ISSN (Print) - 0012-9976 | ISSN (Online) - 2349-8846

Articles by Yamini AiyarSubscribe to Yamini Aiyar

The Post Office Paradox

Elementary education administrators at the block level primarily perceive themselves, or report themselves to be, disempowered cogs in a hierarchical administrative culture that renders them powerless. They refer to their own roles and offices as "post offices," used simply for doing the bidding of higher authorities and ferrying messages between the top and bottom of the education chain. Using the case of education delivery, this paper attempts to probe an administrator's perspective in resolving the implementation problem at the last mile and is based on detailed primary fieldwork in Bihar and Andhra Pradesh along with some quantitative surveys conducted in Rajasthan, Maharashtra and Himachal Pradesh. It endeavours to trace the "cognitive maps" of administrators by capturing how last mile public servants see themselves and their jobs, and how notions of job performance are internalised and interpreted within the administrative context of elementary education in India.

Spectators or Participants?

How does a hierarchical, top-down state respond to efforts to become directly accountable towards its citizens? This article analyses this question through India's experience with implementing social audits for the Mahatma Gandhi National Rural Employment Guarantee Act in Andhra Pradesh. Drawing on an intensive survey with MGNREGA wage-seekers, it examines the role of social audits in providing a platform for citizens to engage with the state; the state's ability to respond to grievances raised through the audit; and the effects of the audit on the local corruption market.

Understanding Government Failure in Public Health Services

High absenteeism, low quality in clinical care, low satisfaction levels with care and rampant corruption plague public health services in India. This has led to mistrust of the system and the rapid growth of private services. This paper develops an analytical framework to understand the status of healthcare in India. Drawing on a model of public sector accountability, it argues that a weak voice and low accountability is the key binding constraint to effective delivery.

Decentralisation and Democracy

Decentralisation and Democracy Local Democracy in India: Interpreting Decentralisation by Girish Kumar; Eastern Book Corporation, 2006; pp 336, Rs 795 (hardback).

Improving the Effectiveness of National Rural Employment Guarantee Act

Our earlier wage employment programmes failed due to the common problems of ineffective targeting, leakages and poor quality asset creation, etc. Hence, while developing rules and guidelines for implementation of the National Rural Employment Guarantee Act 2005, more attention should be paid to the lessons we have learnt from past experiences. Because this act has the potential not only to strengthen social security in India, but also to strengthen community mobilisation, ensure better responsiveness of local governments to community needs and priorities, and most of all enhance governance outcomes. This article is an attempt to articulate some key design principles that can strengthen the effectiveness of the new act.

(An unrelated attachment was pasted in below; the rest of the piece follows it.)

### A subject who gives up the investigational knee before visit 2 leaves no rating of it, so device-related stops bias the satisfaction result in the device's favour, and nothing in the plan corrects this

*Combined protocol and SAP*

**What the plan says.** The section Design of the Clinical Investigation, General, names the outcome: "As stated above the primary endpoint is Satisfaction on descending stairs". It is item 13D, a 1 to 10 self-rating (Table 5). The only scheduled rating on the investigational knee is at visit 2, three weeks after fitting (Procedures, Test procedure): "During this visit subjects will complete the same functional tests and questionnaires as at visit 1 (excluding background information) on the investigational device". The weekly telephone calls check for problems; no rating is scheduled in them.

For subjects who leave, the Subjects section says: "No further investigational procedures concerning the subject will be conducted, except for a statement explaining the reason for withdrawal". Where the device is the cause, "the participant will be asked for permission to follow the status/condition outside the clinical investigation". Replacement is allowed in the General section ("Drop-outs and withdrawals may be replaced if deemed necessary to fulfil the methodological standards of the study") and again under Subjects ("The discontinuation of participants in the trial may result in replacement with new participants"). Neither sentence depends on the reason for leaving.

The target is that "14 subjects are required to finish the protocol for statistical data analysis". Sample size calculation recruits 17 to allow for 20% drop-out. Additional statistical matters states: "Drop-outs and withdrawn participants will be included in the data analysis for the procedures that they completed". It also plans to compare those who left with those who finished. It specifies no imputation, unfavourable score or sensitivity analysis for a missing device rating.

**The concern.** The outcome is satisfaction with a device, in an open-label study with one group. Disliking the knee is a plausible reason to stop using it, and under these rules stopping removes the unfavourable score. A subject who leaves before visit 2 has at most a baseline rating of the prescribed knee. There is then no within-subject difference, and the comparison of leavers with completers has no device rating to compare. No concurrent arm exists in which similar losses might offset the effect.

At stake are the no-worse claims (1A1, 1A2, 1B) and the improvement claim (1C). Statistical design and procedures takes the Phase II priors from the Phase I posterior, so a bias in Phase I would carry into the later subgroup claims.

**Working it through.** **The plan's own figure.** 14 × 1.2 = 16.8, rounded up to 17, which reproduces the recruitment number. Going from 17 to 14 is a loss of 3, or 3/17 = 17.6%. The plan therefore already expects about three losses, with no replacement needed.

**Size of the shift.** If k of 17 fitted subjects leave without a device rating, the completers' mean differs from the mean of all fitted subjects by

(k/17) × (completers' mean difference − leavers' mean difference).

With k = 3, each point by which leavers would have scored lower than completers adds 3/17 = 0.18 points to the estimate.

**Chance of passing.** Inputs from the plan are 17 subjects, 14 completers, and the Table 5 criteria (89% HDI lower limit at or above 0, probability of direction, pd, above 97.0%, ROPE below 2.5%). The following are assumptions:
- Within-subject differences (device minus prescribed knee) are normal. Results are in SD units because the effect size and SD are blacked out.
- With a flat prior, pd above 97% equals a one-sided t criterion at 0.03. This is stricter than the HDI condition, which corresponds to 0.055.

Budget Work in India

Budget Work in India Civil Society Experiments in Democratic Engagement In recent years, budget work has emerged as an effective tool through which civil society organisations can push the state in directions more transparent, accountable, responsive and, vitally, pro-poor. The methodology of budget analysis uses hard quantitative data accessed from government sources; its analyses, using universally accepted and respected research techniques, lend the initiative a high degree of credibility with the state, thereby strengthening its potential to influence policy. Despite its importance, budget work has not been able to transcend the boundaries of professional development organisations to form alliances and networks necessary to provide the cutting edge to social action groups, media and other civil society actors.

Minority Rights, Secularism and Civil Society

The Indian state has failed to recognise an actively address the issue of the socio-economic rights of Muslims. Civil society organisations mirror the tendencies of the state to prioritise cultural rights over the social and economic needs of the community. It is crucial for civil society to interrogate its own position and develop a platform for concerted advocacy on issues related to the socio-economic rights of the Muslim community.

Networks of Panchayat Women

The growing success of networks of elected women representatives (EWRs) clearly demonstrates the significance of micro initiatives in institutionalising the panchayat raj system. While several of these networks were initially set up to equip EWRs with necessary skills and capacities, some have ventured into the political arena. This essay assesses the experience of some of these networks in western and southern India.

Back to Top